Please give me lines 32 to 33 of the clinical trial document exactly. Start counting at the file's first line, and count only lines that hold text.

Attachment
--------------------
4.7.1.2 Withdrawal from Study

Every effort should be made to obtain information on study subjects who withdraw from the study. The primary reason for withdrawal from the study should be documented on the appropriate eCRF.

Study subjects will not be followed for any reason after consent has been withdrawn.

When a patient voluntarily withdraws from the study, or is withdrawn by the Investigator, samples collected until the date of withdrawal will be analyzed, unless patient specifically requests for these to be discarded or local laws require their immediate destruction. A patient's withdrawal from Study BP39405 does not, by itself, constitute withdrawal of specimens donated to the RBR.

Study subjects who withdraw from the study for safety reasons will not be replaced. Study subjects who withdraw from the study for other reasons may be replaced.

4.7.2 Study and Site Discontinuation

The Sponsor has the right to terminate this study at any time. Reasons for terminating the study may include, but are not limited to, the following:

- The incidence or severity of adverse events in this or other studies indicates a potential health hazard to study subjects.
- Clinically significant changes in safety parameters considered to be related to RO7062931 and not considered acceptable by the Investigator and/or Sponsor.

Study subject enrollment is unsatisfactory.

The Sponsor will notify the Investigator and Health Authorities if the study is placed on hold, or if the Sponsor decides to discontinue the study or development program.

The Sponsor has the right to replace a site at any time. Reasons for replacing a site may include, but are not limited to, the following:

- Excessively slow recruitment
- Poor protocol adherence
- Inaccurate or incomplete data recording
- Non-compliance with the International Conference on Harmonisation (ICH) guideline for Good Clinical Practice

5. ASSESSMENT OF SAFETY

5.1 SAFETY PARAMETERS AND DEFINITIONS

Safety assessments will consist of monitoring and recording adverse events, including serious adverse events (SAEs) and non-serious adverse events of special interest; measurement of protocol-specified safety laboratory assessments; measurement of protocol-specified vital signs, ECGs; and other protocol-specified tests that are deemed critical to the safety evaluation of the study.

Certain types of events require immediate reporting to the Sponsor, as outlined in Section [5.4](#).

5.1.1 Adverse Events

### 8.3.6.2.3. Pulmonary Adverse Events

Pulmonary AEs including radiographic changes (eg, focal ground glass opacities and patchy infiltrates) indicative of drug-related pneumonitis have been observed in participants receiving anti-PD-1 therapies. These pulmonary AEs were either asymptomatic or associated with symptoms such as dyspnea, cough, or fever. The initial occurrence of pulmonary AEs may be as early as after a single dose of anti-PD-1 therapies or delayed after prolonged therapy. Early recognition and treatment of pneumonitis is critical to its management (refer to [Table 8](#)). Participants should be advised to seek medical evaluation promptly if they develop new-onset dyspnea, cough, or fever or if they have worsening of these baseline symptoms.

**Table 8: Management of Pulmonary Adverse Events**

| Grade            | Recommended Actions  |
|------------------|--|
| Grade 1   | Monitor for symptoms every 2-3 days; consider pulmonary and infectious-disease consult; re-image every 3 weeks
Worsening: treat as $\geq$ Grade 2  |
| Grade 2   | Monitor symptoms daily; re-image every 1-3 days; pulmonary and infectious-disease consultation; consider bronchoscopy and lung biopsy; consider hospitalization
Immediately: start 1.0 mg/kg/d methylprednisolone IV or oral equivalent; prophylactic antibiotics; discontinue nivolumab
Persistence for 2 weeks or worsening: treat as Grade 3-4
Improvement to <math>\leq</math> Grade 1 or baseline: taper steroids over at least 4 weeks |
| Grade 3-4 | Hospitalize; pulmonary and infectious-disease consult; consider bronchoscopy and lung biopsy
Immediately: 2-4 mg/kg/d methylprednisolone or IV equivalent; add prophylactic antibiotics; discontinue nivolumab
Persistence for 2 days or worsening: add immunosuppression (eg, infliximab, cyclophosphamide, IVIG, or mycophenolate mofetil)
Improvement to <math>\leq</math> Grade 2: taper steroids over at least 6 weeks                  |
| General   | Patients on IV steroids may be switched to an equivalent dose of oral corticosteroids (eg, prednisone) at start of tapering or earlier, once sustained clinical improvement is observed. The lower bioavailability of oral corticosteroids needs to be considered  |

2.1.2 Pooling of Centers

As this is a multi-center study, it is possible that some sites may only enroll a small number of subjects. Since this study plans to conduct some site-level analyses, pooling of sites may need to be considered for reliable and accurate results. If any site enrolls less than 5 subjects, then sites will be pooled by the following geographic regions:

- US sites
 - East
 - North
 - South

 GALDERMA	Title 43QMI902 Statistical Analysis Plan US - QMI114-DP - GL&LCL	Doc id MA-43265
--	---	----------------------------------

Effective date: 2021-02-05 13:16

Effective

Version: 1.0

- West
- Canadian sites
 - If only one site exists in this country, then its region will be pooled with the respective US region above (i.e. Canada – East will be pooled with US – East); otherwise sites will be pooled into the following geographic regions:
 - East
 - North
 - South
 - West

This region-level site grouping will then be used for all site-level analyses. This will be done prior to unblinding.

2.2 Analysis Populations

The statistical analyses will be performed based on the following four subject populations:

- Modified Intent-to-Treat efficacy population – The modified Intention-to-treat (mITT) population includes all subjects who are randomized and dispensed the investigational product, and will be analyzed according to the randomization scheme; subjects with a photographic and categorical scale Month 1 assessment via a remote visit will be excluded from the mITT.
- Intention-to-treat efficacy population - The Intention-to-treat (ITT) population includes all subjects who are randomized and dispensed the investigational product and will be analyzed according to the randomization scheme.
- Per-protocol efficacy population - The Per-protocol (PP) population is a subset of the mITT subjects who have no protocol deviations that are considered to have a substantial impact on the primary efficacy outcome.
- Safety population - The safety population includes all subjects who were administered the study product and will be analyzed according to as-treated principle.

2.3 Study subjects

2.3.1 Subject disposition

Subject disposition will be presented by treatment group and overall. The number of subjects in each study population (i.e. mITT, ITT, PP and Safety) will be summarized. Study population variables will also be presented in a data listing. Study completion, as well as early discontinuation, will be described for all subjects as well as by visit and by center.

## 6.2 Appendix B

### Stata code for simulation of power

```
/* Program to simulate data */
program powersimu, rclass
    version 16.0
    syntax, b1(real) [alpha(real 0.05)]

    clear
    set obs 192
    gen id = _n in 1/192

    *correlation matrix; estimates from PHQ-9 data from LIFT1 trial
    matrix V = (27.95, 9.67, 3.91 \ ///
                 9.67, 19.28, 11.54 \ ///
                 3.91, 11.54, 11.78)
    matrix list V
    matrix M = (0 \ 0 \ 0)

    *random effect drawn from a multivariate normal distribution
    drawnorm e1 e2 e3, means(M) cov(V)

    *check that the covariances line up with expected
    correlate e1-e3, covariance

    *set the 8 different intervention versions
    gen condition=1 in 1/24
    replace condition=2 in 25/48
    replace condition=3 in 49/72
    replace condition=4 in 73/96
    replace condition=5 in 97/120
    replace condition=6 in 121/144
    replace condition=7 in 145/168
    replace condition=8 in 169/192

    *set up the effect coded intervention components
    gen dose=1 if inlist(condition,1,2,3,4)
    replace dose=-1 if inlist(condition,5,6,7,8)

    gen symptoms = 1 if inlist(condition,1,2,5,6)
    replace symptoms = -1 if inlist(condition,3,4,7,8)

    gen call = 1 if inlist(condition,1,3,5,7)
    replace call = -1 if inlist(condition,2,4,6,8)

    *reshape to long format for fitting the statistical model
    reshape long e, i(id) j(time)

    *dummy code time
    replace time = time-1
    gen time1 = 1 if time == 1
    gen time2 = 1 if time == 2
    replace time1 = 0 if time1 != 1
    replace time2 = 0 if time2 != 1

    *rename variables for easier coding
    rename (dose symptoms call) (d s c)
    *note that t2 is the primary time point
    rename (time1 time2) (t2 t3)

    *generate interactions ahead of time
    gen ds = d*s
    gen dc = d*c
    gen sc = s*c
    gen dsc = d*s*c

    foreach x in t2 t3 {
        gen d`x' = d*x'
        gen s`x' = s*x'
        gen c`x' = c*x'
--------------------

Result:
Improvement to <math>\leq</math> Grade 1 or baseline: taper steroids over at least 4 weeks |
| Grade 3-4 | Hospitalize; pulmonary and infectious-disease consult; consider bronchoscopy and lung biopsy